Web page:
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Oxford Properties unveils Green Financing Framework to fund low-carbon shift

Oxford Properties is embarking on a green financing initiative to fund various decarbonization and climate resiliency measures, like a 37-storey building called The Stack. The commercial office tower approaching full completion in downtown Vancouver is certified by the Canada Green Building Council as a Zero Carbon building. (Courtesy Oxford Properties)

Oxford Properties, one of Canada’s largest real estate investors and managers, is accelerating its transition to a low-carbon portfolio with the launch of its Green Financing Framework.

The initiative will fund clean energy, green buildings and climate change adaptation.

Toronto-headquartered Oxford manages $82 billion of assets around the world and almost 165 million square feet of commercial space. It is owned by Ontario Municipal Employees Retirement System (OMERS), a public pension fund with $121 billion in total assets.

“Our purpose is to create economic and social value through real estate, and our Green Financing Framework is directly in line with this goal," Allison Wolfe, CFO and global head of portfolio management at Oxford Properties, told SustainableBiz. "Proceeds from these green financing instruments will help decarbonize our buildings and help achieve change resiliency to protect the future of our assets, for our pension members and the communities in which we operate.”

The Green Financing Framework

Oxford will issue financing instruments such as debentures, bonds, loans and mortgages to finance its sustainable investments and expenditures.

Proceeds will go toward seven eligible categories of projects: green buildings, renewable energy, energy efficiency, clean transportation, sustainable water and wastewater management, pollution prevention and control, and climate change adaption.

Eligibility requirements are embedded into each of the sectors. Renewable energy, for example, must be created via wind, solar, geothermal or waste biomass and have lifecycle emissions lower than 100 grams of carbon dioxide per kW-h. Climate change adaptation would encompass developments such as flood defence improvements or storm water management systems.

Nathan de Haan, the director of real estate finance and capital markets at Oxford, explained how a bond would work. He said Oxford would issue a green bond and allocate the proceeds to eligible projects under the framework. A bond would primarily fund green buildings and energy efficiency projects.

Oxford then issues an annual report to confirm proceeds of the equity raise were under the green framework and how it maps to the seven categories over the life of the financial instrument.

A loan or mortgage would be allocated to one project, unlike a bond that could be allocated to more than one investment because it is unsecured, de Haan explained.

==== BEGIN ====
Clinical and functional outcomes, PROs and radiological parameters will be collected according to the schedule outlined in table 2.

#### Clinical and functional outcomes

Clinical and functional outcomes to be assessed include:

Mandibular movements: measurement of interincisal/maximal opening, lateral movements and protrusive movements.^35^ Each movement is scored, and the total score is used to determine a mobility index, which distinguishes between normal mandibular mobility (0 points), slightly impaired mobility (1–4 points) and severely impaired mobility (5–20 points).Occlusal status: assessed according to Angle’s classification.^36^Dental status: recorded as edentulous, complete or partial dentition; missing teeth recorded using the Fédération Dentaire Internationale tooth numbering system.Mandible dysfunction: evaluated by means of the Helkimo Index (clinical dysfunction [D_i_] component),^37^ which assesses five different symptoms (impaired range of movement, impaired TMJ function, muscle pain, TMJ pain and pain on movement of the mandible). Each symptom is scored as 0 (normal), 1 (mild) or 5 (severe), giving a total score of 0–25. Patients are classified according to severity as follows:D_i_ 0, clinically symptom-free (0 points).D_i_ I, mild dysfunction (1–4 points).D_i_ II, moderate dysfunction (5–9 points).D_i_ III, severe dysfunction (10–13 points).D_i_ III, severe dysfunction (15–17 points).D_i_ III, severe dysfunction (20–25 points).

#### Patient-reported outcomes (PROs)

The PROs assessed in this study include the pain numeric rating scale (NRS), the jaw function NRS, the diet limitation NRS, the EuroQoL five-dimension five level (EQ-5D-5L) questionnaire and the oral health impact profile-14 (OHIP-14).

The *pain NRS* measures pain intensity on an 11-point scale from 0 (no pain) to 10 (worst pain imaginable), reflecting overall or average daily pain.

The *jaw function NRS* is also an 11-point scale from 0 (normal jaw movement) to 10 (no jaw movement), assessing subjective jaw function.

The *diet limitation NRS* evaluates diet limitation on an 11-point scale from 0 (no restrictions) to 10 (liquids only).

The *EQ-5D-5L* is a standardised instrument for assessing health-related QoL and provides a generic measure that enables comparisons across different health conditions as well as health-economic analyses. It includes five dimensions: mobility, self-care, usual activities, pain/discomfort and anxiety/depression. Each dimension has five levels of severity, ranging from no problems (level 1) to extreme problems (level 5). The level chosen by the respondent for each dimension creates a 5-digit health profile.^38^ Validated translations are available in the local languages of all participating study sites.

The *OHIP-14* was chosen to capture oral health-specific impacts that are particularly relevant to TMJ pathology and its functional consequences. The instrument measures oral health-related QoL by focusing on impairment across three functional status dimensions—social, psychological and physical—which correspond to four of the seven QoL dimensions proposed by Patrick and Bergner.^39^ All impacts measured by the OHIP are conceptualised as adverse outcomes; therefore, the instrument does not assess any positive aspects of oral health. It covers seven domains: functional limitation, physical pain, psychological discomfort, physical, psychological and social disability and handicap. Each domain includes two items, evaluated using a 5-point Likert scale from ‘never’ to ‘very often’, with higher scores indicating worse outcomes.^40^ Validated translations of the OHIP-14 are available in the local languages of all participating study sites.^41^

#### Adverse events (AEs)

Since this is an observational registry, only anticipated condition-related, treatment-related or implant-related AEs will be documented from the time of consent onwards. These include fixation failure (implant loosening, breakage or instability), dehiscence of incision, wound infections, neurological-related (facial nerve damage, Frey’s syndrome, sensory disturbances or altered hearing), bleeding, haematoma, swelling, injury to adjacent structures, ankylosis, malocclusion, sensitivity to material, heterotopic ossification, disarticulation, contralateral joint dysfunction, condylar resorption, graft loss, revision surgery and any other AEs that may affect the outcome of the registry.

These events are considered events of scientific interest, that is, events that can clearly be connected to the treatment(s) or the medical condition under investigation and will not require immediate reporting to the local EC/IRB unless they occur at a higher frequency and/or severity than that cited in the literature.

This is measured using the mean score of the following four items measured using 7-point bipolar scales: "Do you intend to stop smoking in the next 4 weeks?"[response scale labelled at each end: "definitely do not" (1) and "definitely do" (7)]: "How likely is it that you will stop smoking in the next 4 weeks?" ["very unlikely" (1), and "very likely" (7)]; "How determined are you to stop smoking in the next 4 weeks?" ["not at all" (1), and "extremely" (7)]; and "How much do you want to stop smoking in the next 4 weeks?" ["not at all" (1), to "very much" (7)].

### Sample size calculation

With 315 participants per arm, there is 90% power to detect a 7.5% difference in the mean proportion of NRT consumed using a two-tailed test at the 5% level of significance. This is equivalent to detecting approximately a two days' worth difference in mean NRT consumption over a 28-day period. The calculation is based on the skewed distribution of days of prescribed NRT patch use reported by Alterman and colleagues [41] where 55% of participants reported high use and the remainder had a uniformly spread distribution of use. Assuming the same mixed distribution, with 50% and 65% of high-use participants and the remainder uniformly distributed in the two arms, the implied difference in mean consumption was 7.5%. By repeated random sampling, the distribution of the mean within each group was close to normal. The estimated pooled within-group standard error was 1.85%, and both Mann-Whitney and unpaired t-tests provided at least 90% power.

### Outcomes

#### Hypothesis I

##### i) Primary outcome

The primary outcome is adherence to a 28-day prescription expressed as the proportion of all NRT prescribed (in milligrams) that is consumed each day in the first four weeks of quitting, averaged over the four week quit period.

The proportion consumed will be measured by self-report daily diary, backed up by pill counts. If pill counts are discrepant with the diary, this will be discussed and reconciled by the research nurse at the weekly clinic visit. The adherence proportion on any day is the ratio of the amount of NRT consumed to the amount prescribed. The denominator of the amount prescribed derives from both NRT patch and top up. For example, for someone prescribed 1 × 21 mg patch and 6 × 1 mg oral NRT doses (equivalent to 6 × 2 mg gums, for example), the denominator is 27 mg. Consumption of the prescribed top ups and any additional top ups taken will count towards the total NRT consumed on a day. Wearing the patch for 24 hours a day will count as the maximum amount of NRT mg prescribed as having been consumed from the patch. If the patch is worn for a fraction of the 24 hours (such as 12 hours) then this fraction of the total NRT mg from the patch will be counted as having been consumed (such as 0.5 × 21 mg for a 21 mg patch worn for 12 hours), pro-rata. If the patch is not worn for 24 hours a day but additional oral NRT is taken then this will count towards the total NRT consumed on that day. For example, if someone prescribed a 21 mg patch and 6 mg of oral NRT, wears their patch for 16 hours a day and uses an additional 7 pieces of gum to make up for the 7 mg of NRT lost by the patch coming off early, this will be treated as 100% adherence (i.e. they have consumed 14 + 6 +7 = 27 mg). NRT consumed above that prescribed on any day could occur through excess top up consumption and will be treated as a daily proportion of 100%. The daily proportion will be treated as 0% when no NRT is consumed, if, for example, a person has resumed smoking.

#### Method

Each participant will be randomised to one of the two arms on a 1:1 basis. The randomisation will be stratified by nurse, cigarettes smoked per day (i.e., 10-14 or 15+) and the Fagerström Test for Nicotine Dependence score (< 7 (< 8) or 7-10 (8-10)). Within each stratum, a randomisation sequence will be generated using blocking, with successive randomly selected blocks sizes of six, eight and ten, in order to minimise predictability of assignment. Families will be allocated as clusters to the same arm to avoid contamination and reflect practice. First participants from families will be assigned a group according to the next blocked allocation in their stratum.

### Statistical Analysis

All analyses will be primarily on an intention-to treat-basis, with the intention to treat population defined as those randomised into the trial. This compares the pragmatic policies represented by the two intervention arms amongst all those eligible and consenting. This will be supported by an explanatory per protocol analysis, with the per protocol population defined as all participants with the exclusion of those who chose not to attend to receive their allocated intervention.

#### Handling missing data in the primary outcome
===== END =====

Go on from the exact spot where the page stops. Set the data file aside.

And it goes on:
de Haan said Oxford is in the process of canvassing its entire portfolio to look for eligible projects, but did not offer specifics at this point. Some projects have been identified already, he said, which “gives us confidence to issue green instruments against those projects.”

Wolfe said she has witnessed increasing demand from investors and lenders for green financing instruments.

"We think this is good business," she explained. "It very much aligns with our principles and objectives and will provide us more access to investors and lenders going forward.”

Assuring investors of its credibility

To provide assurance to investors their money will be invested into effective, relevant projects and assets, Oxford's framework has been reviewed by ESG research and analytics firm Sustainalytics. In a release, Oxford says Sustainalytics verified the framework is “credible and impactful.”

It will also be aligned with the UN’s Sustainable Development Goals, the International Capital Markets Association (ICMA) 2021 Green Bond Principles, the Loan Market Association and Loan Syndications and Trading Association’s (LSTA) 2021 Green Loan Principles.

de Haan said Oxford chose the Green Financing Framework because it requires annual reporting, clear links to the projects and proceeds raised, and transparency about how funds are allocated.

Oxford took its time in creating the green financing instruments because of growing fears some companies are inflating the impact of so-called sustainable investments, or greenwashing, Wolfe said.

“As the various institutions over the last 24 months have clarified certain standards and reporting, we wanted to make sure to take our time to get that right and make sure that we were comfortable that the Green Financing Framework would be thoughtful and would have zero risk of being perceived as any type of greenwashing.”

Ties to Oxford’s sustainability plans

The Green Financing Framework expands on Oxford’s existing sustainability efforts.

In its Global Sustainability Report 2022, Oxford underscored a 37 per cent reduction in portfolio carbon intensity compared to a 2015 base year, generating more than 125 gW-h of green electricity from onsite solar or low-carbon sources and certifying more than 95 per cent of its buildings from a green building organization.

While Oxford has met some of its ESG goals, most remain ongoing or in progress, including reducing Scope 1 and 2 carbon emissions by 30 per cent by 2025 on a per-square-foot basis against a 2015 base year.

de Haan said the framework is another step toward reaching those goals: “I think those goals that we set out, we were going to aspire and accomplish those regardless, but this framework really helps to reinforce those targets.”

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